Transition Bath’s Representations to the Communities, Transport, Environmental Policy and Scrutiny Panel

Home News & Events Latest News Transition Bath’s Representations to the Communities, Transport, Environmental Policy and Scrutiny Panel

On Monday 13th March Transition Bath was represented at this B&NES commitee meeting by Gill Risbridger and Adam Reynolds (also of CycleBath). A written version of Gill’s presentation appears here.

The meeting covered a wide variety of subjects including the new Bath Quays Cycle and Pedestrian Bridge, Transport Planning, Air Quality and the Churchill pedestrian underpass.

Some notes from the meeting:

  • Adam asked what had happened to the original £2.5million funding for the bridge before CAF2 funding was acquired: Councillor Clarke, Council member for Transport said he didn’t know, but would investigate
  • Richard Samuel then asked for a proper transport census to better understand why people were driving in Bath and thus causing congestion. Transition Bath wholeheartedly agree with this request as we feel it is ineffective to make Transport policy in the absence of evidence
  • Gill called for a Clean Air Zone, as the only way to reduce pollution in the city, the current B&NES Council plan will not make a big enough impact. She also questioned the council assessed 7% impact on congestion from schools traffic, compared with the 20% national average (and the 50% from the recent Transition Larkhall traffic survey)
  • When Gill was asked by the council what the most important thing which could be done, she said that a complete ban on diesel vehicles in the centre and a partial ban elsewhere would have the biggest impact
  • Sian James, from the Bathampton Meadows Alliance asked that the upcoming air quality consultation was transparent in order for it to be meaningful
  • Churchill roundabout underpass: a case was made for replacing it with an street level crossing by Jacqui Hughes,n and Councillor Ian Gilchrist, following sight/desire lines from Wells Road/Holloway across the the centre of town. A council officer then outlined the council’s 3 options which excluded a street level crossing, but the councillors voted against a street level crossing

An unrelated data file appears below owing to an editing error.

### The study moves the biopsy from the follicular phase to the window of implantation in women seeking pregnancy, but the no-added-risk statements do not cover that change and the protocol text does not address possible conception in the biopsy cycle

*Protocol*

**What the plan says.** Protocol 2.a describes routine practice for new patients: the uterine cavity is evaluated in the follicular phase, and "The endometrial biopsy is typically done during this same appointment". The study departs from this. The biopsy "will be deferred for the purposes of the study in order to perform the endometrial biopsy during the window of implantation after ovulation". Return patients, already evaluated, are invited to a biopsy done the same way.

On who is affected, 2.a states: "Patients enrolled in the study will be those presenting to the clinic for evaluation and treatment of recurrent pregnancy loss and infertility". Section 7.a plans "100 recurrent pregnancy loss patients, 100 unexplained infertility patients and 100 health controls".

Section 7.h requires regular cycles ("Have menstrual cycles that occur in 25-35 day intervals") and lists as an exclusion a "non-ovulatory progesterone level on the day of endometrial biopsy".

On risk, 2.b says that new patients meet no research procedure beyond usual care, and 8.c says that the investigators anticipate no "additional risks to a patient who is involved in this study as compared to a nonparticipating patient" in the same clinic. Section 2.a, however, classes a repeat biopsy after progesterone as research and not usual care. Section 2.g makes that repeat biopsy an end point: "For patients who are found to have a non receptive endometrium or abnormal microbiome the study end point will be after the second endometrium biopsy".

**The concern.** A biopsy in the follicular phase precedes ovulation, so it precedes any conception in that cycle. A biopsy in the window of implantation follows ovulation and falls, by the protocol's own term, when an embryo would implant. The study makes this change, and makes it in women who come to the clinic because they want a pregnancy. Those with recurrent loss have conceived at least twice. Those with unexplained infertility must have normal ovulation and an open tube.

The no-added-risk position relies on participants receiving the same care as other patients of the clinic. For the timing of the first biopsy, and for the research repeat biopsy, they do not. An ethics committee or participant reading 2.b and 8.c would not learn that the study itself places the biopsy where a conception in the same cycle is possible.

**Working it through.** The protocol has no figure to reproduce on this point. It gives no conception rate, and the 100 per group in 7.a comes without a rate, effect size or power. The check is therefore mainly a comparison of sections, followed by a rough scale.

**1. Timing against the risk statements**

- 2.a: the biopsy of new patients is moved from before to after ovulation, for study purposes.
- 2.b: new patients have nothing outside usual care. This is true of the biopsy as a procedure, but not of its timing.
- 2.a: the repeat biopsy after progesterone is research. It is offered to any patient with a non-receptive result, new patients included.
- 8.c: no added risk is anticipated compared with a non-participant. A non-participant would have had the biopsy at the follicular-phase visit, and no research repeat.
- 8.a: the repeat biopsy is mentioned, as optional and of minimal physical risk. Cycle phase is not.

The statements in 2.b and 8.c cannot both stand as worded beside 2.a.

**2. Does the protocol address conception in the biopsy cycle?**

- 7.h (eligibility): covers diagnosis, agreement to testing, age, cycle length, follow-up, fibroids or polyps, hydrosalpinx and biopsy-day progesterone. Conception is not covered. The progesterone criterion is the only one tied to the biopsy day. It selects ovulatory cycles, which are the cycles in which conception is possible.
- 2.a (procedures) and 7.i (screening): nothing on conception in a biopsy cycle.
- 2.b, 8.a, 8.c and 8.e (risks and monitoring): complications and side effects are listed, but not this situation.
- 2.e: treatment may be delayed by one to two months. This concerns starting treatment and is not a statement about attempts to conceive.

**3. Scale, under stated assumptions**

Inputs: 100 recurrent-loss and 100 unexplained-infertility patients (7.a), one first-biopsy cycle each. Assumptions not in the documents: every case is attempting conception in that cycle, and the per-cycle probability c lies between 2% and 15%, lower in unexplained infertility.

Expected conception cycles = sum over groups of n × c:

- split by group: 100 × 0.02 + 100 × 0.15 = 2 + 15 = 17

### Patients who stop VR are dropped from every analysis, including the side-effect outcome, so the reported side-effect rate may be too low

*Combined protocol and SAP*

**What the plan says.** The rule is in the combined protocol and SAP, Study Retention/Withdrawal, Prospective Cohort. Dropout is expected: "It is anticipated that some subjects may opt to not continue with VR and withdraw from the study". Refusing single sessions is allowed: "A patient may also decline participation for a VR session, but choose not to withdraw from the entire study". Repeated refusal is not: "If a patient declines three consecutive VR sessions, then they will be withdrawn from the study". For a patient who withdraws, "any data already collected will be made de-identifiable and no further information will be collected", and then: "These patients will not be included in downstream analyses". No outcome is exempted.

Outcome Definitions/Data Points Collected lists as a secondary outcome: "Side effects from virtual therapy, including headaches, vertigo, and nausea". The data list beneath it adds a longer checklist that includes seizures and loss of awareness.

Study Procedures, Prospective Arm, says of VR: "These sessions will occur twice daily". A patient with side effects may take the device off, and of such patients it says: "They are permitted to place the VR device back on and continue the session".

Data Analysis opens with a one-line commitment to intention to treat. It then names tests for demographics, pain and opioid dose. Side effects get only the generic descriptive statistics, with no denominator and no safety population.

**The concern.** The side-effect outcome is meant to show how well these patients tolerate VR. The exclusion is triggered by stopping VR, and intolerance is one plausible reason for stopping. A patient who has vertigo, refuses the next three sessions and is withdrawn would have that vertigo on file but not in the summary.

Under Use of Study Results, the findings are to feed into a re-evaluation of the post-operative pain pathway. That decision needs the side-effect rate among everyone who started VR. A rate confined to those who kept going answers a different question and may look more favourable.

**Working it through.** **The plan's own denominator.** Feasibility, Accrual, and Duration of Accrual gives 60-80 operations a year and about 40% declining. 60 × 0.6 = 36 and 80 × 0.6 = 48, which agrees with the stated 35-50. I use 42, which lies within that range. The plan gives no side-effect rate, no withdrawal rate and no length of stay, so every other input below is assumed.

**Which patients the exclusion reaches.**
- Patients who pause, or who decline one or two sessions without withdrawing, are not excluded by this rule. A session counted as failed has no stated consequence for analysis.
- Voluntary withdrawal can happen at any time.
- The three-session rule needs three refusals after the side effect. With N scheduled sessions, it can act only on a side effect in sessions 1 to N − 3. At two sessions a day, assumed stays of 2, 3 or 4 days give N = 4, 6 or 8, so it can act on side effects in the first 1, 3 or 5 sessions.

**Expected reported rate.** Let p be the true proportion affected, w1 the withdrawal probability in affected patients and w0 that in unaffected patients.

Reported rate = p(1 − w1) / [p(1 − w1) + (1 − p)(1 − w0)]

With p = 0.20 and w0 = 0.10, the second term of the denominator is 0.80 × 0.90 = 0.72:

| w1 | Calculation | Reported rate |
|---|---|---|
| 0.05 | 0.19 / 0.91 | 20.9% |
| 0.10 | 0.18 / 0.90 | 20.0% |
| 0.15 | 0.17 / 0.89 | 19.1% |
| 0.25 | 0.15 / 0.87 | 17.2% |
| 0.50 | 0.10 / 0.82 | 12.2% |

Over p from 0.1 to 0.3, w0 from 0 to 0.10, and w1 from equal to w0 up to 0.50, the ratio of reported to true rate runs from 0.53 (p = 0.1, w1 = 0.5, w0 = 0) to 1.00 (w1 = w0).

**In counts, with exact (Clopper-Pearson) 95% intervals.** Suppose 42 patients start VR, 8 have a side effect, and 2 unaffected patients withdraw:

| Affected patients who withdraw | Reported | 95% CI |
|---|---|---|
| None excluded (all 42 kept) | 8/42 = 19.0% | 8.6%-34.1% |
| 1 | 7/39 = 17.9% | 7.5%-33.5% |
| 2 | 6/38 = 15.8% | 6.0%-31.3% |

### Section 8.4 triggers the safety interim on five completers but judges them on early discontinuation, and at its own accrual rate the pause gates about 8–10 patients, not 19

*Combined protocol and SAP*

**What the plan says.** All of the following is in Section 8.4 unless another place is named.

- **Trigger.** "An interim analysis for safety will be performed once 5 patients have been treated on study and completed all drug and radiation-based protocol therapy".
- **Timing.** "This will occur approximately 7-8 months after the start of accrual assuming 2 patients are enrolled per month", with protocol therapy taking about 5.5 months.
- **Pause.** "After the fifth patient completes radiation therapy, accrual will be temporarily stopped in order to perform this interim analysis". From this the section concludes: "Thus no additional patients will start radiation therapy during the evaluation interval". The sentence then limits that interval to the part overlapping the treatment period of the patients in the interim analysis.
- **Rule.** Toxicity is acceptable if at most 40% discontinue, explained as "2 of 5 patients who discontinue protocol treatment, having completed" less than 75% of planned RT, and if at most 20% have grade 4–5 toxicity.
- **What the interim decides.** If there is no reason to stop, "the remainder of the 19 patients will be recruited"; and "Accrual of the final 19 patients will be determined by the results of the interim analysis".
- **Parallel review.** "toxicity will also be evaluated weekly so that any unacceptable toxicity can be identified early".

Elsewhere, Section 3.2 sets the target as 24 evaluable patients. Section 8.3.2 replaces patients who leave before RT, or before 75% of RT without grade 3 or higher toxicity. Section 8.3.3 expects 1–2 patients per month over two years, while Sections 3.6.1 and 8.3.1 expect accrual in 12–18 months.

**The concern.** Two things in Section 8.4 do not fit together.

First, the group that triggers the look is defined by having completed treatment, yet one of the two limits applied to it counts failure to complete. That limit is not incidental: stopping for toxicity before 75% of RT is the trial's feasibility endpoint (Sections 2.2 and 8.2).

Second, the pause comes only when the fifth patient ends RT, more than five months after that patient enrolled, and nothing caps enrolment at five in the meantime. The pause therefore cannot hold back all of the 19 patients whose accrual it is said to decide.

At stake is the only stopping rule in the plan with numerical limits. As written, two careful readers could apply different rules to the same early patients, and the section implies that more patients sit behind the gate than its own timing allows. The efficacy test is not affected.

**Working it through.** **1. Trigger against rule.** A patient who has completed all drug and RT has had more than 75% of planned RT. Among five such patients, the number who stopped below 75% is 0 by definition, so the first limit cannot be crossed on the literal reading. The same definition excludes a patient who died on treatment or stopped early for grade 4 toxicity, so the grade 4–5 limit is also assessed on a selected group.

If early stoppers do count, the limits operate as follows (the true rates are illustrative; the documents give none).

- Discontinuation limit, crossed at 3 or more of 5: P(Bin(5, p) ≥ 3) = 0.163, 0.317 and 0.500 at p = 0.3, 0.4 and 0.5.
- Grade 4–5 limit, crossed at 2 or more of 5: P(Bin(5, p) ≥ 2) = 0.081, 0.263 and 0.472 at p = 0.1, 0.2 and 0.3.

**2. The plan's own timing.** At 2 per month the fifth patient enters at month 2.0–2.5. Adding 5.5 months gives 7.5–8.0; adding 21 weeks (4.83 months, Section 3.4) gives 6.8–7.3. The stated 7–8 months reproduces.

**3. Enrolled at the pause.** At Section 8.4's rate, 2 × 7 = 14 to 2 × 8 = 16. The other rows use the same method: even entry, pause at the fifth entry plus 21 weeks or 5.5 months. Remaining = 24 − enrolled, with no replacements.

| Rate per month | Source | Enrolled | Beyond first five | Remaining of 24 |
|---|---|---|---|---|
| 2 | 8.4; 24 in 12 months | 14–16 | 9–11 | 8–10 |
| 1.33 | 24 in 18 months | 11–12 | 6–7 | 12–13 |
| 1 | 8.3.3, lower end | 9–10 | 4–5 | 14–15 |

• Council officers outlines the air quality action plan (complete by October) and consultation (May). NOX apportionment information was presented – something Transition Bath has already told the council is completely flawed as it uses official government emissions figures rather than real-world figures (Volkswagen scandal)
  • There was an explanation about why a Defra bid for funding had failed – mainly because Bath is too small compared with the other cities applying
  • The Air Quality officer was unable to answer Richard Samuel’s earlier question about evidence for why people drove down the London Road and the lack of census information
  • Councillor Clarke blamed the high air pollution on the lack of a Bath bypass, said he would look at a clean air zone, but thought the priority was to press ahead and build both east-west and north -south bypasses (TB asks – is there evidence building more roads reduces congestion?). He also said the Bus Services Bill will provide the council with more control over buses. He is also pushing licenses only to be granted for non-diesel taxis. A parking review is about to start.
  • Neil Butters asked about the impact the new regional mayor will have on Transport Policy?